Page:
Plaintiff argued that an abundance of ingredients in the ‘99.7% natural’ were man made and that they could be harmful to dogs
A US pet owner has accused beauty brand Burt’s Bees of pulling off a “massive deception” for falsely marketing its pet shampoos as 99.7% natural.
Moshe Goldfarb, who filed the lawsuit against the Clorox-owned brand in the New York federal court, said customers had been duped because the shampoo contained mainly detergents and other ‘man made chemicals’, according to Law360.
According to the plaintiff, the most abundant ingredient in the product, which he bought for his four-month-old golden retriever mix, Bo, in April, is coco betaine, an ingredient commonly found in personal care products.
Goldfarb, however, argued that the ingredient was not “necessarily benign” and, from his own research, claimed that the ingredient “penetrates the skin and can be harmful to the pet”.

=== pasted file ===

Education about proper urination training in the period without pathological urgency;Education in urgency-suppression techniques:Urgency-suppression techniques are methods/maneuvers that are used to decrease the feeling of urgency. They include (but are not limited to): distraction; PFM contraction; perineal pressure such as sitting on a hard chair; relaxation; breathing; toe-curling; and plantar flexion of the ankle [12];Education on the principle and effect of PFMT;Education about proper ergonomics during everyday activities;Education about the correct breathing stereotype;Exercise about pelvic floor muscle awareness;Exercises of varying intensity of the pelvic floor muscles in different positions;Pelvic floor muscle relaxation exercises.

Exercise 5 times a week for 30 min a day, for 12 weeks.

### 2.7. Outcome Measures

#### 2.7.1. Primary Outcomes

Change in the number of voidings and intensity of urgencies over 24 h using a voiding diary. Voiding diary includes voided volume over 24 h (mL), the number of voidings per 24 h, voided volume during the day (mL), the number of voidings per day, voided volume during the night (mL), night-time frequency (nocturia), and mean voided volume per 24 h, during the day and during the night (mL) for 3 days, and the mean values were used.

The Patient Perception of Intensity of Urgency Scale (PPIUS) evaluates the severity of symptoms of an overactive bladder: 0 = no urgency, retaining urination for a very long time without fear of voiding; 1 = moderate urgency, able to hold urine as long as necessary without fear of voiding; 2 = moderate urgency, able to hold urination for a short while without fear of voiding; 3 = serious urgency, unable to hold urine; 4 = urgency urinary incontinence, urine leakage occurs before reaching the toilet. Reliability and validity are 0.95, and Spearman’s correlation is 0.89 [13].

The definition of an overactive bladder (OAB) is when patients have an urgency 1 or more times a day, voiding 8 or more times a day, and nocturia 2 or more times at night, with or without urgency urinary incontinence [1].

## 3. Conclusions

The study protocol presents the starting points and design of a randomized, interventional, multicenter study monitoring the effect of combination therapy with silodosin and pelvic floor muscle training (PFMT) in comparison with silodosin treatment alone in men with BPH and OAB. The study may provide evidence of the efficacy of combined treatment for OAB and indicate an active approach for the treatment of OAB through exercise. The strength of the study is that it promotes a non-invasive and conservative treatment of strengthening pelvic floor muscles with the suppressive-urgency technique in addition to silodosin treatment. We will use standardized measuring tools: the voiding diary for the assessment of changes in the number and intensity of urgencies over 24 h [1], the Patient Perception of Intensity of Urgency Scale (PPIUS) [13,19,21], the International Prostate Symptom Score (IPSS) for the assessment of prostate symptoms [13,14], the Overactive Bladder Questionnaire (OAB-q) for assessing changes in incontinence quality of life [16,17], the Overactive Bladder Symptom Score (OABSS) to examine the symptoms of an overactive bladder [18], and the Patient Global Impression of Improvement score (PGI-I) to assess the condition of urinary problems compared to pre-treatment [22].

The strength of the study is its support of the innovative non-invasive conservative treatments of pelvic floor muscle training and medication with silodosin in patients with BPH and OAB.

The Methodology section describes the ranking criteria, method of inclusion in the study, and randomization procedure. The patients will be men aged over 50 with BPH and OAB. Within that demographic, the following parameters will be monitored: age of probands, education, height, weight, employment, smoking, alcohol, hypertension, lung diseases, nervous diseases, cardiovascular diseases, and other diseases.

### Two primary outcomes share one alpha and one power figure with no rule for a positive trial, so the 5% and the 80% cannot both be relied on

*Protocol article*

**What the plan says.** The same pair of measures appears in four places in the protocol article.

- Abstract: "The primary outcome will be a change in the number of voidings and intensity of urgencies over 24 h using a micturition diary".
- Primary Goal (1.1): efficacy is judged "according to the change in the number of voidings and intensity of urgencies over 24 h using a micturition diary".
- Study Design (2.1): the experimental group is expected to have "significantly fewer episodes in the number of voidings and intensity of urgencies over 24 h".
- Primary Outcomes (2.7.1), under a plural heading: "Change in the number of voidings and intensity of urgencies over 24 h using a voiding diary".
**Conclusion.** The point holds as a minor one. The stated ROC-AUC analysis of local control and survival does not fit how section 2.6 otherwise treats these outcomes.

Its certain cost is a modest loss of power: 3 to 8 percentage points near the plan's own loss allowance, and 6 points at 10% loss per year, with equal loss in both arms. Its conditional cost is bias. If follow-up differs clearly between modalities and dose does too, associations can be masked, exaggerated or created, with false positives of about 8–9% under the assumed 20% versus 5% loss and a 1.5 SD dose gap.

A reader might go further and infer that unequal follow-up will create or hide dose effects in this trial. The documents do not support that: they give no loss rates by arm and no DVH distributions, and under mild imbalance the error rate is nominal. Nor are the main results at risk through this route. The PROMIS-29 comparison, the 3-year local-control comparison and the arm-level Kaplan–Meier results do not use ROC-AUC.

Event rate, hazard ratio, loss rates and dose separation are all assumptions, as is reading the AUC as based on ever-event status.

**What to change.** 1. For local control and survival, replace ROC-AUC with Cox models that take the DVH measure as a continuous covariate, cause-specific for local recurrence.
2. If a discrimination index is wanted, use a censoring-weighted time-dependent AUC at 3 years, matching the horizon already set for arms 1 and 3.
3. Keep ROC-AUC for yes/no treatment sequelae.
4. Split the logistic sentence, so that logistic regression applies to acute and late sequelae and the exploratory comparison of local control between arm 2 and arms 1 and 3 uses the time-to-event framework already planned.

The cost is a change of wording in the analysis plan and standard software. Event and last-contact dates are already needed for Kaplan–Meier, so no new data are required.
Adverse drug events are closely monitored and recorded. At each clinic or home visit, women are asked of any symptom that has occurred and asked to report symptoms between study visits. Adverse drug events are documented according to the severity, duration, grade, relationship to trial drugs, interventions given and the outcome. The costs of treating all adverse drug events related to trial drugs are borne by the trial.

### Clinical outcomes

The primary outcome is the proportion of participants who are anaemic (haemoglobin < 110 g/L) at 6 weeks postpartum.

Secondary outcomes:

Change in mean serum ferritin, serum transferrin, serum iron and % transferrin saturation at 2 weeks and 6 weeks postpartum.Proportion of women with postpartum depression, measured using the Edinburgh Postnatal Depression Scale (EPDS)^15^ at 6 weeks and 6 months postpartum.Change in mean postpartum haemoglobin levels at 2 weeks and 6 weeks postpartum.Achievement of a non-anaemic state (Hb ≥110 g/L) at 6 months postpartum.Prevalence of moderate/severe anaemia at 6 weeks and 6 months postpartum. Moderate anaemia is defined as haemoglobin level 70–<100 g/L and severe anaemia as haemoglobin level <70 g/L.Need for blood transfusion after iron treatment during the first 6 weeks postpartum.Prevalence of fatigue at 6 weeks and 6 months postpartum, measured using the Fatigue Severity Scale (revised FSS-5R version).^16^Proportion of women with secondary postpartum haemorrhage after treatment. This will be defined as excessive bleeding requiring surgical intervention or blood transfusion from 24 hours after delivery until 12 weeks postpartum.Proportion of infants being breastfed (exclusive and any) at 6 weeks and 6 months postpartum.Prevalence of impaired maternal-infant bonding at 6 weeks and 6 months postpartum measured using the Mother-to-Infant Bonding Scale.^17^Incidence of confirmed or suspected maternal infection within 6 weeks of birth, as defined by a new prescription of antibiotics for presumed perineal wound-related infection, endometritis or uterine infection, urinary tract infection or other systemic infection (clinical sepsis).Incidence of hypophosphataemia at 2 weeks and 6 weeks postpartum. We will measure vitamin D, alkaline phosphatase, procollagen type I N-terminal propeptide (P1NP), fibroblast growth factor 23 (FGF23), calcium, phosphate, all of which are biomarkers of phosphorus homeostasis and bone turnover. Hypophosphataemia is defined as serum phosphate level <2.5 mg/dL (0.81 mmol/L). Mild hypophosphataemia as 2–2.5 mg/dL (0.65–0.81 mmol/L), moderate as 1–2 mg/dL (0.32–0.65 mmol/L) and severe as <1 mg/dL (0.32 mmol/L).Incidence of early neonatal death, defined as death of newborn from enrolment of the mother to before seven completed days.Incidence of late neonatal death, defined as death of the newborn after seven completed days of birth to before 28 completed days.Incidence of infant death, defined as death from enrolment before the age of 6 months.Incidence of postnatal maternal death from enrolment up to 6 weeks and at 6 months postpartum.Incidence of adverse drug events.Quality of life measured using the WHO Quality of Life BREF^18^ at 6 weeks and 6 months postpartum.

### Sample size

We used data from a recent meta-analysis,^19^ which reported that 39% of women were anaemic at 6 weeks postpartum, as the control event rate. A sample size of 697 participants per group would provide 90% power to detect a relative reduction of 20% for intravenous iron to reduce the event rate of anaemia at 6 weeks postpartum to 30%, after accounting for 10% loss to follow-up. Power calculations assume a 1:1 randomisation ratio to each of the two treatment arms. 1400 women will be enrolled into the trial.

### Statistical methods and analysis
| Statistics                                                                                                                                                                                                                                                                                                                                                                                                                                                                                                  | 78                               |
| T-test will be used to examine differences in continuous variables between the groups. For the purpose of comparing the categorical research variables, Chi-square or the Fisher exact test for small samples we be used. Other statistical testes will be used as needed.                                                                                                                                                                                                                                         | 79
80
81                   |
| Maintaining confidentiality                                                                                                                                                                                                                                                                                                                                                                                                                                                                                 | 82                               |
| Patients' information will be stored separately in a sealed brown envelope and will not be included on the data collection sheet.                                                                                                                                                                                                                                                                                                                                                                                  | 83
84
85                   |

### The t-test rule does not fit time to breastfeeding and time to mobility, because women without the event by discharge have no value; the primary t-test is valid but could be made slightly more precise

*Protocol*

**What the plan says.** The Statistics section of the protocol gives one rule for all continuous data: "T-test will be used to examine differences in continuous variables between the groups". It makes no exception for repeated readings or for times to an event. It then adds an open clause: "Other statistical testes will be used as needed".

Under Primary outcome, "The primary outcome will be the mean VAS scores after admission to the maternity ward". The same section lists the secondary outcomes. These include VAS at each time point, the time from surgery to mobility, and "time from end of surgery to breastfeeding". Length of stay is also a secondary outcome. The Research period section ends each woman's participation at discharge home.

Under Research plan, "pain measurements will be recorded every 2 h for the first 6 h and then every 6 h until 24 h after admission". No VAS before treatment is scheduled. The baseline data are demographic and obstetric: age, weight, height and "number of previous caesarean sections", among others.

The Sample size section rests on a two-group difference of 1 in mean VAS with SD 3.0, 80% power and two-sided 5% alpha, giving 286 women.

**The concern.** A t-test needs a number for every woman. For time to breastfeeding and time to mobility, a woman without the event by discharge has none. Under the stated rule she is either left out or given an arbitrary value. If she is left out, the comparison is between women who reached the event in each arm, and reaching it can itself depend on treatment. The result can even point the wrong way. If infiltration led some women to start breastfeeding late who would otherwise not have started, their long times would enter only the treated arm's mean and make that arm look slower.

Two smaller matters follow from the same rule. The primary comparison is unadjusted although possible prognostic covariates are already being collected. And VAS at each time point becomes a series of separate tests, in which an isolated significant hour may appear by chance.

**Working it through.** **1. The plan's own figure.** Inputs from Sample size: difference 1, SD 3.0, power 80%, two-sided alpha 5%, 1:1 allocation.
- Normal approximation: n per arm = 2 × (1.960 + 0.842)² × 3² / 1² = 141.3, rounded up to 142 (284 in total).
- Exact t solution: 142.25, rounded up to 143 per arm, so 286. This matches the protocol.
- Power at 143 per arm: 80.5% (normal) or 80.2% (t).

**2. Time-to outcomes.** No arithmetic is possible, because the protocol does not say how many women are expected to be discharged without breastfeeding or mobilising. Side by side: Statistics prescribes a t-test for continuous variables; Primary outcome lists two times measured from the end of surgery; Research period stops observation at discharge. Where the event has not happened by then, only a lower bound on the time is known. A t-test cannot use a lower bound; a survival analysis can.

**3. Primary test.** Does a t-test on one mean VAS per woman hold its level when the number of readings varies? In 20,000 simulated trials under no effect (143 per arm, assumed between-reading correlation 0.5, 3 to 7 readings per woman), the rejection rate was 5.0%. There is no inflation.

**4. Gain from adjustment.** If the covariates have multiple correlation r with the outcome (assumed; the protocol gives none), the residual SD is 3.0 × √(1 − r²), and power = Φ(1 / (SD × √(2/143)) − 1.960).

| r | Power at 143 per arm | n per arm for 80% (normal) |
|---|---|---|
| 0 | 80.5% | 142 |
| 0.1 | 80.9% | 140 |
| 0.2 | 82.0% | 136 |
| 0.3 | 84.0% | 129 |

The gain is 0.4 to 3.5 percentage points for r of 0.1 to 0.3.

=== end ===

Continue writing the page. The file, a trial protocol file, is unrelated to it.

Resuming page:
Bo was not cited to have incurred any injuries from using the product.
“Each of the products in its line of pet shampoos contains synthetic ingredients,” said Goldfarb.
“Burt’s knowingly and willingly deceives and misleads consumers by labelling and marketing its products as ‘99.7%’ natural because it knows that all products in the product line are made with several unnatural ingredients.”
He has asked the court to enter a permanent injunction barring Burt’s Bees from advertising its pet shampoo as ‘all natural’, and to award every US$50 per bottle for every shampoo bought.
In a statement to Cosmetics Business, Burt's Bees defended its products.
"While we don’t comment on the specifics of pending litigation, we stand behind our products and the rigorous standards by which we formulate them.
"Burt’s Bees founders helped pioneer the natural beauty movement back in 1984 and today, we are proud of our continued track record as a leader in natural personal care, finding remedies for people and pets alike through trusted, consciously-crafted formulas made with ingredients from nature."